April 7th - April 13th, 2006
Deutsche Bank Workers Discover More Remains
Friday, April 7th: Workers demolishing the Deutsche Bank skyscraper that was structurally damaged during the attacks on September 11, 2001, discovered 74 more bone fragments mixed in with gravel on the roof, the Associated Press reported. Ellen Borakove, spokeswoman for the city medial examiner, told the AP that she wouldn't be surprised by the discovery of additional remains because the portion of the roof cleared over the weekend was just a small portion. "They still have quite a lot to go," she said. In total, workers only raked through 100 yards of material in a building contaminated with asbestos, lead, and trade center dust, the newswire continued. According to the AP, workers will not begin deconstructing the skyscraper floor by floor until June, when it is expected that the cleaning will be complete. Of the 82 fragments found, 74 were identified as human and will undergo DNA testing, the AP added.
Unhappy With Admission Fee Prospect, Groups Protest Memorial
Tuesday, April 11th: Gretchen Dykstra, president of the World Trade Center Memorial Foundation, is under significant pressure from victims' family members to cease asking the WTC Memorial Board to charge an entrance fee to the World Trade Center Museum, the New York Times reported. Relatives are refuting the fee, saying that people will have to "pay to grieve," and Tim Sumner, who lost his brother-in-law, told the Times, "Would we charge admission for anyone in the country to go to the Tomb of the Unknown Soldier?" According to the Times, Dykstra told a City Council committee that the cost of running the complex may exceed $40 million a year and that she felt it was "perfectly reasonable" to charge an admission fee to cover operating expenses.
The design of the Memorial and Museum also has some family members upset. Under the current layout, the contemplation room and the tomb that houses the unidentified remains both lay within the museum section of the complex, the paper continued. According to the Times, some family members object to having the unidentified remains and their tomb treated as a museum exhibit. Additionally, Sumner told the Times, they object to "denying the public -- who will pay for this memorial through both their tax dollars and contributions -- the right to descend to bedrock to stand on the historic site and pay their respects as the memorial intended."
Developer Asks City for $50 Million in Liberty Bonds
Tuesday, April 11th: Developer Joseph Moinian is seeking $50 million in Liberty Bonds to build a 440,000-square-foot mixed-use condominium hotel on an empty lot behind the Deutsche Bank building, the New York Sun reported. Larry Silverstein has applied for the total remaining allotment of Liberty Bonds, $1.67 billion, for the construction of 10 million square feet of commercial office space in five towers, but a city official told the Sun that Moinian's $50 million request is not significant enough to upset the City of New Yorks's negotiations with Silverstein. The same official told the Sun that Mayor Michael Bloomberg supports Moinian's project, which he sees as a relatively inexpensive way to create mixed-use buildings in Lower Manhattan.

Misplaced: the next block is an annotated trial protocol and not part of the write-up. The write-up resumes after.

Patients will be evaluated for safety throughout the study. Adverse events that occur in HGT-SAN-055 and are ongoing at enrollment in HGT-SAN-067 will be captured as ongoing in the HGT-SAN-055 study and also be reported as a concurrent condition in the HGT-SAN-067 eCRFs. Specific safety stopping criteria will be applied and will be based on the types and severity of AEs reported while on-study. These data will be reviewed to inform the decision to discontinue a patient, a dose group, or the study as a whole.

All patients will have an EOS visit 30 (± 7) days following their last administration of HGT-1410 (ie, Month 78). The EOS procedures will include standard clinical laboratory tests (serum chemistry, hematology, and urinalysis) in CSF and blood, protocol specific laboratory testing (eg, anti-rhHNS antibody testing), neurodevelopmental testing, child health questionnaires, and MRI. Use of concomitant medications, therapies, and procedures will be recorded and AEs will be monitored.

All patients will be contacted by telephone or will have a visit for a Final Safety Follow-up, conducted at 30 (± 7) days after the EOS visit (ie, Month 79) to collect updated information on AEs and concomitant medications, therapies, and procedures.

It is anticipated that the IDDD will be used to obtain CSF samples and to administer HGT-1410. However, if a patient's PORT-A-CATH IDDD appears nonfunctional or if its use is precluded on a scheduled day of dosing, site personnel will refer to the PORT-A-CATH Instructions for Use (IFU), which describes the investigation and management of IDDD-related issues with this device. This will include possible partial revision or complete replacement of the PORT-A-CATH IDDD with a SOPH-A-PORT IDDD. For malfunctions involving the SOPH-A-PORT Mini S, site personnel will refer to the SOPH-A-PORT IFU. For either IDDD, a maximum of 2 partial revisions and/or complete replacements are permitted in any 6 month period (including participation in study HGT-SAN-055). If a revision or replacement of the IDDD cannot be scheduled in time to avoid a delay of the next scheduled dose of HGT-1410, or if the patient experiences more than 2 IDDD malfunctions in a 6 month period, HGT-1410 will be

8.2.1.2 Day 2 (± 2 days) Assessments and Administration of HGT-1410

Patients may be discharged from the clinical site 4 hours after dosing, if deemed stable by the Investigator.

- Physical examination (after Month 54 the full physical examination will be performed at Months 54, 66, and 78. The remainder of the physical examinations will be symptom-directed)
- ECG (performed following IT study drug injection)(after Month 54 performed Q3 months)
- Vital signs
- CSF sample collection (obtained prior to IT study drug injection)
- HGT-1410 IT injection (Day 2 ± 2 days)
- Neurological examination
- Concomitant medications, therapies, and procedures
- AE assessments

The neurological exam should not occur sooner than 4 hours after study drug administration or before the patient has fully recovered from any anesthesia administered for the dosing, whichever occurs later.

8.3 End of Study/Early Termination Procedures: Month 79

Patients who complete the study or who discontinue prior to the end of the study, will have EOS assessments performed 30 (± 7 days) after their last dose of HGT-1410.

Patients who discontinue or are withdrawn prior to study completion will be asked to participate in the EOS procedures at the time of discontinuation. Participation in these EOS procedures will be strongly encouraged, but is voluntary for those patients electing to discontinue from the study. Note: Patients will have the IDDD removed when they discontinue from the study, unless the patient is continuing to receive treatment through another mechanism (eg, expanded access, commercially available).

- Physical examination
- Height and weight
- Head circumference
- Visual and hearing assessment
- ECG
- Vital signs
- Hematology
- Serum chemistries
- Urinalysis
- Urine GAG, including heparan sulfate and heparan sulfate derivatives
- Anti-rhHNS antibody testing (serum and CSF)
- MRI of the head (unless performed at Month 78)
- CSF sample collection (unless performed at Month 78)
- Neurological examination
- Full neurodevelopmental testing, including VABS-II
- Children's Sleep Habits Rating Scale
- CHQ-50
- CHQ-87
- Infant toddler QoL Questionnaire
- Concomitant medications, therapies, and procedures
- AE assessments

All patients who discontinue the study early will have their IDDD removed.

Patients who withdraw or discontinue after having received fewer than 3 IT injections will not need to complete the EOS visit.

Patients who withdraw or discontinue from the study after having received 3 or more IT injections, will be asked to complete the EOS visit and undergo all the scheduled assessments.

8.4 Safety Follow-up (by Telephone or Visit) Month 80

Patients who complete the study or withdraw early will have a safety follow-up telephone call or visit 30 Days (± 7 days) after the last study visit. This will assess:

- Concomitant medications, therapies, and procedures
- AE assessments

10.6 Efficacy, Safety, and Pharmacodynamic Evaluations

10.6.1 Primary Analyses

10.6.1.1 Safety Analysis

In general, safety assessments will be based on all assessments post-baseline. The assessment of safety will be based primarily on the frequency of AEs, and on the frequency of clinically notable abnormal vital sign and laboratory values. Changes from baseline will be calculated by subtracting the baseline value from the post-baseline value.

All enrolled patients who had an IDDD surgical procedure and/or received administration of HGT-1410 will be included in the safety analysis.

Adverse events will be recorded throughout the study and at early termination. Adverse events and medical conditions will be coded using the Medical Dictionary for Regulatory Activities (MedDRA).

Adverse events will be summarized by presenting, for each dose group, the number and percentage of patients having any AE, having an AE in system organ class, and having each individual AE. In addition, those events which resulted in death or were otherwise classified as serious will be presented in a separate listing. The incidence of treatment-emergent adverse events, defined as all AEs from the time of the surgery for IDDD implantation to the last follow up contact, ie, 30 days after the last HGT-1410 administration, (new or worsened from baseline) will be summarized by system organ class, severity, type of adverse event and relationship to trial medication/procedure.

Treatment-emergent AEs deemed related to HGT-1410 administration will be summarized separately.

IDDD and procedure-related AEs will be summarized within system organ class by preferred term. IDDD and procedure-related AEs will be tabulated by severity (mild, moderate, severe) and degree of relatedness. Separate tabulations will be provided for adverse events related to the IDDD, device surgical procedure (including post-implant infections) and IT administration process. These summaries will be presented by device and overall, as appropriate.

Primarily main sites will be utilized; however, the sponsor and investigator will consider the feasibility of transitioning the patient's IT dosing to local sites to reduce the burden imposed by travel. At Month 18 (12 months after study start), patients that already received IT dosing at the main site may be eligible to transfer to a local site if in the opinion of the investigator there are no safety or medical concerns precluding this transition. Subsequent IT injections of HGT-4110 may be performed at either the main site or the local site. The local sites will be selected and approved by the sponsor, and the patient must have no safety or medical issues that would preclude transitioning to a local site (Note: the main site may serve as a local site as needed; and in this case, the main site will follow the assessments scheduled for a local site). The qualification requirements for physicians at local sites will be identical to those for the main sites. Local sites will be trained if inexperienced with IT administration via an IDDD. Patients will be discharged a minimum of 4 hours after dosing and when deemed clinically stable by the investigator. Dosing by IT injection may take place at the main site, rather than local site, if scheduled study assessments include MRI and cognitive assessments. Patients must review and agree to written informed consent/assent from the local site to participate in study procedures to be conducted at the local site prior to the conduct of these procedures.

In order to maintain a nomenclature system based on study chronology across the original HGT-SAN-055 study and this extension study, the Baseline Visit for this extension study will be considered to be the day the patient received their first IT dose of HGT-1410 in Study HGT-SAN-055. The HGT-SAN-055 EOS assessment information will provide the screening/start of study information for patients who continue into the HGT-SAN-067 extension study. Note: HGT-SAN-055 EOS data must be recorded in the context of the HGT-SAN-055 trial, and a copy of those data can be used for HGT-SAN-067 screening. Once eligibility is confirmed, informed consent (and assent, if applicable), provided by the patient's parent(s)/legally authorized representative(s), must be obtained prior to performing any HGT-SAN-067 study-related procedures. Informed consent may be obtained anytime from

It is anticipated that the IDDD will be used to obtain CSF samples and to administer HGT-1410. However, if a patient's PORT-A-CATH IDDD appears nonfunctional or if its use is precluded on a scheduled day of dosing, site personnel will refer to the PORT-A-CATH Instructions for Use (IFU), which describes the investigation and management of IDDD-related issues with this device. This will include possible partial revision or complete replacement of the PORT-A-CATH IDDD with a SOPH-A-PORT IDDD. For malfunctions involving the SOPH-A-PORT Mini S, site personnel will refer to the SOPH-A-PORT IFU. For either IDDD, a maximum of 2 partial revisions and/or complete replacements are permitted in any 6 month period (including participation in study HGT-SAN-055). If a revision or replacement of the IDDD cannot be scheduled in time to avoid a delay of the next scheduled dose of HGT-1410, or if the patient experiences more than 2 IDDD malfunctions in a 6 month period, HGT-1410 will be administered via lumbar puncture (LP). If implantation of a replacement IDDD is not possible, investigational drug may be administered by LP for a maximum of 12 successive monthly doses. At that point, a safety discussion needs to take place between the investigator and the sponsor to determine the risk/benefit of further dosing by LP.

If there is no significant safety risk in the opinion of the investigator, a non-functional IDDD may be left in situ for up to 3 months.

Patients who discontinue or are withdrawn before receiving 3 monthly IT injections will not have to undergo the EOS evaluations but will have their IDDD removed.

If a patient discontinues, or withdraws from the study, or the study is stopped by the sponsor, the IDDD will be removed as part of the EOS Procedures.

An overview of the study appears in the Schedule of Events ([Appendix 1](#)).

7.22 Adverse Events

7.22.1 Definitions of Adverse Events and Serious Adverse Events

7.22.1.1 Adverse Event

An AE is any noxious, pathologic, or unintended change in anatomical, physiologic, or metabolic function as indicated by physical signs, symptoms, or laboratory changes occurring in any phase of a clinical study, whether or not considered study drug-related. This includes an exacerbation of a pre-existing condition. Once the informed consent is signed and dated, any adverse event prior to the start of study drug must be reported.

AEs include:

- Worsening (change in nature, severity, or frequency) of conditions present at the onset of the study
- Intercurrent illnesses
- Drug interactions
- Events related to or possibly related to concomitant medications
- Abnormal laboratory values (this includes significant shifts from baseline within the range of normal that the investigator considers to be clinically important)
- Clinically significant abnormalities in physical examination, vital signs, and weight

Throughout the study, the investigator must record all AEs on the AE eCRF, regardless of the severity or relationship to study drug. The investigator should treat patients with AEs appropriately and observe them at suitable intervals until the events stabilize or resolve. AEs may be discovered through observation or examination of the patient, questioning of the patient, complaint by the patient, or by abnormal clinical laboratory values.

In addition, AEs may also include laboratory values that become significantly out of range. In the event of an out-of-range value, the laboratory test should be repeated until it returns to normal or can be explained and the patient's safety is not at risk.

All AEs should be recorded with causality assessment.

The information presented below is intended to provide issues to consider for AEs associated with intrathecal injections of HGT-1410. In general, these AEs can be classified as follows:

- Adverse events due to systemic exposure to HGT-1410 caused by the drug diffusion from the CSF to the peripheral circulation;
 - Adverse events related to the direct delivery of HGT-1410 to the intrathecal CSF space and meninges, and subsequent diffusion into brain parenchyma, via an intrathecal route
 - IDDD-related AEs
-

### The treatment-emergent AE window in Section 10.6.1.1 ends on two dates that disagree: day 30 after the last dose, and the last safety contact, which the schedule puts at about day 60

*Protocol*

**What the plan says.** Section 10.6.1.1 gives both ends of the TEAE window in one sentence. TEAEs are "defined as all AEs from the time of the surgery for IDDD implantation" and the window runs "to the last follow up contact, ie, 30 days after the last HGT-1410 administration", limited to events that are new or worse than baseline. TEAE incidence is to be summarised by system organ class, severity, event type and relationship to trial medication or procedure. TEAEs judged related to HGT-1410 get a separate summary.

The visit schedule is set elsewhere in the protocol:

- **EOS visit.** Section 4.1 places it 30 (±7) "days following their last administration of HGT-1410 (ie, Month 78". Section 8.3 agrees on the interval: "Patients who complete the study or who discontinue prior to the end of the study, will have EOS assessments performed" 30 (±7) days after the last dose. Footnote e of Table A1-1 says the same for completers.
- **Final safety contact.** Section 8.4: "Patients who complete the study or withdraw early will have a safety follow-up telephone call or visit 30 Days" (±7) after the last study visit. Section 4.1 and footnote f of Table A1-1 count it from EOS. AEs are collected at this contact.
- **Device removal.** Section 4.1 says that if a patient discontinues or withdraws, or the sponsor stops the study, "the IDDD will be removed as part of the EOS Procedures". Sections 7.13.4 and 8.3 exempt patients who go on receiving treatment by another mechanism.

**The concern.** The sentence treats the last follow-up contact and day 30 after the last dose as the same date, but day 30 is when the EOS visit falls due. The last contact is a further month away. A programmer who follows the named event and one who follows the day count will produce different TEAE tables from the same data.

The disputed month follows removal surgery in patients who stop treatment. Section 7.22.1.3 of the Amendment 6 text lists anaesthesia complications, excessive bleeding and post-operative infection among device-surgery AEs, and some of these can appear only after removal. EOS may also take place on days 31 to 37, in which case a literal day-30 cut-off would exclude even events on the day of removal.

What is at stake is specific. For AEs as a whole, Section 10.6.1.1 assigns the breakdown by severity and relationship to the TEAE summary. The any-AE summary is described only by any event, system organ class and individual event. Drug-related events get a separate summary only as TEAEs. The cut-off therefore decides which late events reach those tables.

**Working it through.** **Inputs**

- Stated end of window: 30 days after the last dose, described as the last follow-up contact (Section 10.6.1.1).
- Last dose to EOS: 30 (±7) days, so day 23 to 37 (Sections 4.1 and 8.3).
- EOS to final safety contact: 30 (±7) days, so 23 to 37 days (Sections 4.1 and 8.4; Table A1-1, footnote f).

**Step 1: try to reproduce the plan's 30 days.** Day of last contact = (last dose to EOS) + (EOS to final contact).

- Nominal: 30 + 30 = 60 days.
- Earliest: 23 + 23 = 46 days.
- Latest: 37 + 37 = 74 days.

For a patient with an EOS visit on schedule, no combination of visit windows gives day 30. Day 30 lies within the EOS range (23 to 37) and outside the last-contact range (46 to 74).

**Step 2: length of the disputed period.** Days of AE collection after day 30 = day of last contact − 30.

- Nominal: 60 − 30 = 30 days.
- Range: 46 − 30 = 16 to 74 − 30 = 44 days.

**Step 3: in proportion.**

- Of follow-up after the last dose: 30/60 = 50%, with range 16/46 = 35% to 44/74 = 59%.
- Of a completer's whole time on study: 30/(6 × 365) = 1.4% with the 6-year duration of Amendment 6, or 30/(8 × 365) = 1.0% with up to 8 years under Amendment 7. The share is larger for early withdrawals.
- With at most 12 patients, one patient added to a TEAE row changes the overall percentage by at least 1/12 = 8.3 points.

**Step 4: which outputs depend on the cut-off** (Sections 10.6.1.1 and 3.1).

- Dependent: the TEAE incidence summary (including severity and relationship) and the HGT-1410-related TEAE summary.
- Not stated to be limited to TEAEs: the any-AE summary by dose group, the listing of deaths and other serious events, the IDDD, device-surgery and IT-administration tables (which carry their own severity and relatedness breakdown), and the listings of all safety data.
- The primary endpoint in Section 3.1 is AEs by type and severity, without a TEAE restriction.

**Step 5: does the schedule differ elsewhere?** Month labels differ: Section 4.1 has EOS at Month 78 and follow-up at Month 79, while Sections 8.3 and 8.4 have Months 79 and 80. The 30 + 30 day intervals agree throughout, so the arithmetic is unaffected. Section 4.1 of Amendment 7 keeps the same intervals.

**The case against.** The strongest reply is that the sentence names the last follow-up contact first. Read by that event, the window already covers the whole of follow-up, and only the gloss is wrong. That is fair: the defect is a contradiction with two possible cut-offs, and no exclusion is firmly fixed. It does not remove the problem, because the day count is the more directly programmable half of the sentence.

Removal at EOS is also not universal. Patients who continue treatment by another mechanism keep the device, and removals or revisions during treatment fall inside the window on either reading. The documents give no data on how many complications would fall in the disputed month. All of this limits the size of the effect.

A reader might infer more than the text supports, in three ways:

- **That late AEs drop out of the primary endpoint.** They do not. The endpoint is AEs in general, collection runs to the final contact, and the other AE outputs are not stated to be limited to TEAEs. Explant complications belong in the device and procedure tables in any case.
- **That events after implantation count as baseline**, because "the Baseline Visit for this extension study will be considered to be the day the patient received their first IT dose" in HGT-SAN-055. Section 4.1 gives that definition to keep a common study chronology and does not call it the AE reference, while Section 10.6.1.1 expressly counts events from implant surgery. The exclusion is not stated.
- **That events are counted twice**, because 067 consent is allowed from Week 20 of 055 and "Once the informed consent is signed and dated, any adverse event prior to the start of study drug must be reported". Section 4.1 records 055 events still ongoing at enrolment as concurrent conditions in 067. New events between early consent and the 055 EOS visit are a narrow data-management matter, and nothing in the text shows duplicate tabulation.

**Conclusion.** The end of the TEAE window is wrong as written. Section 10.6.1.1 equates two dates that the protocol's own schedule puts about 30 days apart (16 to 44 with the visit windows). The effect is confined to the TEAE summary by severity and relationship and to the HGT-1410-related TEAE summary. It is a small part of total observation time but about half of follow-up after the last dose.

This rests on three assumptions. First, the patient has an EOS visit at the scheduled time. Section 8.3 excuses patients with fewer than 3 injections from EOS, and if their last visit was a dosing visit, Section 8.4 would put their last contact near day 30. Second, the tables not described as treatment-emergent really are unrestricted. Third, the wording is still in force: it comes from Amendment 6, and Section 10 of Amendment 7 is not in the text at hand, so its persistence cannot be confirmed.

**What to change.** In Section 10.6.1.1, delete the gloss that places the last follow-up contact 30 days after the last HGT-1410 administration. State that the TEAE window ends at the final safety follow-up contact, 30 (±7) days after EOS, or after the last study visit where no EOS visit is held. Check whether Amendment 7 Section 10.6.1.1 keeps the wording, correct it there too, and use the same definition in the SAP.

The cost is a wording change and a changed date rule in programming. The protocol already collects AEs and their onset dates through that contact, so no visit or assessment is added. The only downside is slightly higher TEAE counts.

Daphne Viders, a spokeswoman for the Moinian Group, said that the application is being held up because Moinian has not submitted all of the necessary paperwork, the paper reported. According to the Sun, if Moinian is not awarded the bonds, which would help him offset the $240 million estimated cost of construction, he will not build the hotel portion of the building and will instead only construct the apartments. The $50 million in Liberty Bonds, which represents tax-exempt financing, could save Moinian $2 million a year, the paper added.
Motorola Designing New Emergency Communication System
Tuesday, April 11th: Below the radar, city officials have been working to improve the radio communication system that failed on September 11th, hoping to avoid repeating those fatal miscommunications that contributed to thousands of deaths, the New York Sun reported. The new system, developed by Motorola and expected to be in place by 2008, will consolidate the radio signals of all emergency responders and city agencies into one network that they can all access, the paper continued. According to the Sun, the new frequency, known as Channel 16, will cost the city $75 million and will be used for day-to-day operations; in the event of a disaster, it will allow agencies to better communicate on one frequency.